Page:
Tuesday, September 25, 2007

“Light” Cigarette Advertising Suit Not Barred by Federal Law, FTC Order

This posting was written by William Zale, Editor of CCH Advertising Law Guide.

Smokers may pursue a suit alleging that tobacco company Philip Morris made fraudulent misrepresentations in violation of the Maine Unfair Trade Practices Act by advertising and promoting Marlboro and Cambridge Lights as “light” and as having “Lowered Tar and Nicotine,” the U.S. Court of Appeals in Boston has ruled.

Philip Morris unsuccessfully contended that the smokers’ claims were expressly preempted by federal law, impliedly preempted by FTC regulation, and exempted from the prohibitions of the Maine statute.

Express Preemption

The U.S. Supreme Court, in Cipollone v. Liggett Group, Inc., 505 U.S. 504 (1992), held that some—but not all—actions for damages under state law are expressly preempted by the Federal Cigarette Labeling and Advertising Act (FCLAA).

The Maine Unfair Trade Practices Act outlawed unfair or deceptive acts or practices in the conduct of any trade or commerce. The substance of the smokers’ claim was that Philip Morris had falsely represented some of its brands as “light” or having “lower tar and nicotine,” although they delivered the same quantities of these ingredients to a smoker as did “full-flavored” cigarettes.

The state law “duty not to deceive” was a general obligation falling within Cipollone’s holding that claims based on allegedly false statements of material fact made in advertisements survive FCLAA preemption, according to the court. Contrary to Philip Morris’s argument, the smokers’ claims were not failure-to-warn or warning neutralization claims subject to preemption.

The smokers’ theory was not that the advertising should have included warnings, in addition to those mandated by he FCLAA, or that the statements “light” and “lower tar and nicotine” diluted the warnings on Philip Morris’s packaging or advertising so as to make its cigarettes unreasonably dangerous or otherwise defective.

Rather, the smokers’ claims were premised on longstanding rules governing fraud, which themselves arose not from any duty based on smoking and health, but on the duty not to deceive. So, as held in Cipollone, neither the text of the FCLAA’s statement of purpose nor the preemption provision itself fairly evinced the intent to displace all potentially inconsistent state cigarette advertising regulations, only regulations that were “based on smoking and health,” the court reasoned.

Implied Preemption

Philip Morris argued that the smokers’ claims were impliedly preempted by the FTC’s oversight of cigarette advertising under the Federal Trade Commission Act. The question, as framed by the court under the established rules of conflict preemption, was whether the FTC’s oversight of tar and nicotine claims manifested a federal policy intended to displace conflicting state law.

Philip Morris contended that the smokers’ state law claims stood as an obstacle to the FTC’s policy, expressed in a 1971 consent order, of allowing advertising of tar and nicotine claims as long as they were substantiated with numerical results derived through testing according to the Cambridge Filter Method and the results were published in all brand advertisements.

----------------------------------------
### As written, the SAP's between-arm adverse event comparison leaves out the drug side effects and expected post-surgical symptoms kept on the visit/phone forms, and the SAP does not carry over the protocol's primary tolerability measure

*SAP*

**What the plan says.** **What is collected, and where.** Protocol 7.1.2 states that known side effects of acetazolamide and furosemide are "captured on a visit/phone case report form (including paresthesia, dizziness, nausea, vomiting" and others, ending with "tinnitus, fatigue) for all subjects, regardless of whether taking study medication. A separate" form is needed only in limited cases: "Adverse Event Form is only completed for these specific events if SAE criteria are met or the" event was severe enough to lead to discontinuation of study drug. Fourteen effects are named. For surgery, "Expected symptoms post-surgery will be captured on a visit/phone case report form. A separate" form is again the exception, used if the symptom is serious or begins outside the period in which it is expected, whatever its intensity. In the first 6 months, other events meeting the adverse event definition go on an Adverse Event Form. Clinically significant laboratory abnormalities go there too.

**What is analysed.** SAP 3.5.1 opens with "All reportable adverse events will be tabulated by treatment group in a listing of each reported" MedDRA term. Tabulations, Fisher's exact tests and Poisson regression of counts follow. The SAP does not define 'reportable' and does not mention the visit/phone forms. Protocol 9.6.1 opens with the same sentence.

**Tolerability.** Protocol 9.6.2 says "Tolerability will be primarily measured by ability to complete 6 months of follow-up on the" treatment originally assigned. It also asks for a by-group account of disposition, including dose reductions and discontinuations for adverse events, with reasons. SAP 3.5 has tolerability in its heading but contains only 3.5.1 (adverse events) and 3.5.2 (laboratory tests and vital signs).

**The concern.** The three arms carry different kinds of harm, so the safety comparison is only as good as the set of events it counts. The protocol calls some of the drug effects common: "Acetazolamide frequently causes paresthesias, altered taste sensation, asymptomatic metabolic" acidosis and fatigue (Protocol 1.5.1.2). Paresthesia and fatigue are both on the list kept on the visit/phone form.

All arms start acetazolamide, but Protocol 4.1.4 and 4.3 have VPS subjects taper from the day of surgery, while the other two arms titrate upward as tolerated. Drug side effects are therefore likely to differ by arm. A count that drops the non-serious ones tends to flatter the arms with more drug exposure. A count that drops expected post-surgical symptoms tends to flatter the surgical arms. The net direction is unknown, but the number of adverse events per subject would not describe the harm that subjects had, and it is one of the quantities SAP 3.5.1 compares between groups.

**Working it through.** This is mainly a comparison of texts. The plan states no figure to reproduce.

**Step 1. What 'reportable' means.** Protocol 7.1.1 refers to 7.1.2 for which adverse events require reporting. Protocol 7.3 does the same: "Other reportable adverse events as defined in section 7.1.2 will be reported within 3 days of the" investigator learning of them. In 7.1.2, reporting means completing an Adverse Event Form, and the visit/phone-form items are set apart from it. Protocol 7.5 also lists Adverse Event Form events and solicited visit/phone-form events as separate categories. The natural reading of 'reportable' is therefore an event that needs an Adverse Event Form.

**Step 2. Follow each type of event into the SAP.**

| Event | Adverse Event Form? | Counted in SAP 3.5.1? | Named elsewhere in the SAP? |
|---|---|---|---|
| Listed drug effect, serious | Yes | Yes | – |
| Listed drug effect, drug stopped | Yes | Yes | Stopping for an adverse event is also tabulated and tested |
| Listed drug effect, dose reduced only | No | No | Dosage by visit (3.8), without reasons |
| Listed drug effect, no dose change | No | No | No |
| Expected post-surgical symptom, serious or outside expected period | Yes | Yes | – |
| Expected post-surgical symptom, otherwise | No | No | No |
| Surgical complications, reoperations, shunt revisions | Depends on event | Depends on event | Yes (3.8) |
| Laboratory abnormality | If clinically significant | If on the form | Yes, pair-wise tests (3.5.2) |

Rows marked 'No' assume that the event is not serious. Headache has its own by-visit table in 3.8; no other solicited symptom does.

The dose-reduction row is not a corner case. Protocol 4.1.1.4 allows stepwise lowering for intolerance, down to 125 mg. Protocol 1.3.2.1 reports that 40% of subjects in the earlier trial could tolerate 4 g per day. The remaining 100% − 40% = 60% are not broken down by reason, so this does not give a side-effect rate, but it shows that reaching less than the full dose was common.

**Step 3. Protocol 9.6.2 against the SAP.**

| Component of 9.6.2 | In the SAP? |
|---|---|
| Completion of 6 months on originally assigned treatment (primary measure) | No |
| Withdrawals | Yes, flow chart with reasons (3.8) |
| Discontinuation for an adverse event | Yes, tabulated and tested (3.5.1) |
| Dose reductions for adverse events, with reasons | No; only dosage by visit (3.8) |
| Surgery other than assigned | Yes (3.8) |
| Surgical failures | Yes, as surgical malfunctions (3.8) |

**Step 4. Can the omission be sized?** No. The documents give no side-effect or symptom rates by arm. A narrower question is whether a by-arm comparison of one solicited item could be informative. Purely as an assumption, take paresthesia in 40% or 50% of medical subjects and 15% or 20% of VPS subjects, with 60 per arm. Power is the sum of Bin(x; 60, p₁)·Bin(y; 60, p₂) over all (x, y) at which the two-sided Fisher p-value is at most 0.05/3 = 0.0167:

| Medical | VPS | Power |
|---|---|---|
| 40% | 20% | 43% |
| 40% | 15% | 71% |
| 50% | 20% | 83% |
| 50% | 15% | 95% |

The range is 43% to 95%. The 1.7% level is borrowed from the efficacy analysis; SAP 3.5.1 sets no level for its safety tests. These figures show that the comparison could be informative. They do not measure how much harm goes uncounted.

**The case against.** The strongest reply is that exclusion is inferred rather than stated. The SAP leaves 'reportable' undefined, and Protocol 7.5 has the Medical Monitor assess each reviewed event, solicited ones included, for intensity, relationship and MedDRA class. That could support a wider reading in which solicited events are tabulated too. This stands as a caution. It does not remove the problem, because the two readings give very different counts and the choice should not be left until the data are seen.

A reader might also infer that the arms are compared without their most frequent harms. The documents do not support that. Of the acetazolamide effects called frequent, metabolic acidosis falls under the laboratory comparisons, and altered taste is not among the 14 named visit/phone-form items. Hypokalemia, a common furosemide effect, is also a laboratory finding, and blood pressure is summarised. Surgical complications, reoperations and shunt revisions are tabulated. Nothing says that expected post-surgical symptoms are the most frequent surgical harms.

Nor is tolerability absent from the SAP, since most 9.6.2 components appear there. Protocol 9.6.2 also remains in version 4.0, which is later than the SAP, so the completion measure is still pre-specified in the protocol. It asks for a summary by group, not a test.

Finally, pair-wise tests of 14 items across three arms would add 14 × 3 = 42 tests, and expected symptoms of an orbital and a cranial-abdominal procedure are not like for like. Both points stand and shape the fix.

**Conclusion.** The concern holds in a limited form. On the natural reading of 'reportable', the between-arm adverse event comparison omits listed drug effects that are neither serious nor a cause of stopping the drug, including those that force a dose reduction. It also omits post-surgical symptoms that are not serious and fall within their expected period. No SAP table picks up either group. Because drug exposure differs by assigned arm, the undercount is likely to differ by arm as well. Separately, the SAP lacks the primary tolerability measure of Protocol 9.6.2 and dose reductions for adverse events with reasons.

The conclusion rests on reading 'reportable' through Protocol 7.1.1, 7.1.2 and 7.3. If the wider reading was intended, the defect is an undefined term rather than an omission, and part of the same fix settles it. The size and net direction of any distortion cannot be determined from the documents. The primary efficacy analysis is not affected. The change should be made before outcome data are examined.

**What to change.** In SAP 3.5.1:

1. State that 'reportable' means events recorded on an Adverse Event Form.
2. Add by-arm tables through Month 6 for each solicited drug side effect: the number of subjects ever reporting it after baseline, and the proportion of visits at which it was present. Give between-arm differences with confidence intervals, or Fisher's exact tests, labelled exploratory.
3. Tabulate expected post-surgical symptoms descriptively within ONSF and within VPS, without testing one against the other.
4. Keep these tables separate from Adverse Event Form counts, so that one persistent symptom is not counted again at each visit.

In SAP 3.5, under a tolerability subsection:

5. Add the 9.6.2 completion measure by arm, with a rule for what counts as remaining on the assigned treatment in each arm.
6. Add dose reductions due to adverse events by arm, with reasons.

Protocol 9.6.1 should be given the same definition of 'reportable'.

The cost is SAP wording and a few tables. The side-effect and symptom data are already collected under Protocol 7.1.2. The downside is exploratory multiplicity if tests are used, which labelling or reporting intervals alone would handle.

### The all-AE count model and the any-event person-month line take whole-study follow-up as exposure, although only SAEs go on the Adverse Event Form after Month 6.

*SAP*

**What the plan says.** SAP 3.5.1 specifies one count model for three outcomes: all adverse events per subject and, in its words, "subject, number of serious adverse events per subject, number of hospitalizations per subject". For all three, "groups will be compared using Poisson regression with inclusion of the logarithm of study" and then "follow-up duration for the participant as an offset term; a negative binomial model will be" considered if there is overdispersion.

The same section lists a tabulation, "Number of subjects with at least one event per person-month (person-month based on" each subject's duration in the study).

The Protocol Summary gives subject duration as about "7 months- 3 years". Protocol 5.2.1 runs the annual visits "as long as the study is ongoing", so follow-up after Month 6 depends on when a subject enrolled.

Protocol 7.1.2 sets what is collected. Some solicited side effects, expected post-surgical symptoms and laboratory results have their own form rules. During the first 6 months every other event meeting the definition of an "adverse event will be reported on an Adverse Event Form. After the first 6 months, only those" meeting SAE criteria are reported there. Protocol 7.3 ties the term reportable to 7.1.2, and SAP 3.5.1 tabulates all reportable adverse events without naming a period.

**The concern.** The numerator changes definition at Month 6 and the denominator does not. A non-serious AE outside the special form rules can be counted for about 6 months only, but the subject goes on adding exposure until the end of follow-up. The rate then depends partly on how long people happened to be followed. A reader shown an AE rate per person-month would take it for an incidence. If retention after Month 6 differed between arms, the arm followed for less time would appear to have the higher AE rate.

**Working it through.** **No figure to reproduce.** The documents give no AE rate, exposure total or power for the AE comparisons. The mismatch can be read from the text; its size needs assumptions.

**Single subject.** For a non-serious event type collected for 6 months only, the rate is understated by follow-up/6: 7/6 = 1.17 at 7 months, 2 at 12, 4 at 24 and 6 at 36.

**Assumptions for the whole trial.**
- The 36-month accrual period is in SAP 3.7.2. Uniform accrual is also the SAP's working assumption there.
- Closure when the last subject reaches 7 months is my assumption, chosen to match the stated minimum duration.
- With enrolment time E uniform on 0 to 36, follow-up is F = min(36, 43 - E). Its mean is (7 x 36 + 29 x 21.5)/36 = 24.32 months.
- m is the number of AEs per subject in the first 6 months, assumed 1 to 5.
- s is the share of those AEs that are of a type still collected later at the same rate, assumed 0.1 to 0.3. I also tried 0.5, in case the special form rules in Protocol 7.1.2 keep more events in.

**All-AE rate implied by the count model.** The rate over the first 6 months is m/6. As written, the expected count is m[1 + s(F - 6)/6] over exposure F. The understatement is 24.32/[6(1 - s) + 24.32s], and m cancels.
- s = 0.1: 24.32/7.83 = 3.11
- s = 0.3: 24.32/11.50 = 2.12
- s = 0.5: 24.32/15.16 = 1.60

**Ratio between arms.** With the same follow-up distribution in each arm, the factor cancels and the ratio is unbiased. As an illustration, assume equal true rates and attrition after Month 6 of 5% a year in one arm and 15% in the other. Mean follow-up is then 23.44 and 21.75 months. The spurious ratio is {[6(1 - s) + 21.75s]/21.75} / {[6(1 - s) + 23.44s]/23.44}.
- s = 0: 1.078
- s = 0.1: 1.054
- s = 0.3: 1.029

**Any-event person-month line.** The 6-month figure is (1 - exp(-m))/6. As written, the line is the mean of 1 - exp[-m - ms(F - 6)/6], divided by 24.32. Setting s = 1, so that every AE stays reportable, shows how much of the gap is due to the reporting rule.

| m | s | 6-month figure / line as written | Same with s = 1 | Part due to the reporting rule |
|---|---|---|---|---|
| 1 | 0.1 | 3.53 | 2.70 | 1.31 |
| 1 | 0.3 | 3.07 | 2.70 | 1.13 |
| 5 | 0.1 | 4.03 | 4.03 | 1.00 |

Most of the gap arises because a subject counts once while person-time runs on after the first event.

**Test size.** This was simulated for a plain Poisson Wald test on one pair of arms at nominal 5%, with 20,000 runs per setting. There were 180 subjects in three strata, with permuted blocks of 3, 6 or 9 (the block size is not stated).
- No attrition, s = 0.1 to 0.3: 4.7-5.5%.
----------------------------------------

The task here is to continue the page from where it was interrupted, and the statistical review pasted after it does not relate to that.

However, since its 1969 agreement with the tobacco companies, the FTC had never issued a formal rule specifically defining which cigarette advertising practices violated the FTC Act and which did not, the court noted.

Section 57b(e) of the FTC Act specifically provided that state law rights of action survived the FTC’s efforts at judicial enforcement of its own federal standards: in other words, that those efforts are in addition to, and not in lieu of other available remedies. There appeared to be no purpose for the provision other than to allow further relief from unfair or deceptive acts or practices under state law even after the Commission had already challenged them through litigation under the FTC Act.

The FTC could not preempt state law actions arising out of particular practices simply by entering into a consent order allowing them to continue, the court determined.

Regulated Conduct Exemption

Finally, the smokers’ claims were not barred by the Maine Unfair Trade Practices Act’s exemption for actions otherwise permitted under laws as administered by any regulatory board or officer acting under the statutory authority of the United States. This argument, like Philip Morris’s implied preemption theory, depended largely on its characterization of FTC policy as allowing the use of the terms “light” and “lower tar and nicotine” when supported by testing under the Cambridge Filter Method.

The court declined to follow decisions holding that the FTC had “authorized” Philip Morris’s “light” and “lower tar and nicotine” claims so as to put them beyond the reach of state consumer protection statutes with exceptions similar to Maine’s: Flanagan v. Altria Group, Inc., (E.D. Mich. 2005) CCH Advertising Law Guide ¶61,878; Price v. Philip Morris, Inc (Ill. 2005) CCH Advertising Law Guide ¶61,914; and Sullivan v. Philip Morris USA, Inc., (W.D. La. 2005) CCH Advertising Law Guide ¶61,833.

The opinion is Good v. Altria Group, Inc., No. 06-1965, August 31, 2007. It will be reported in CCH Advertising Law Guide.

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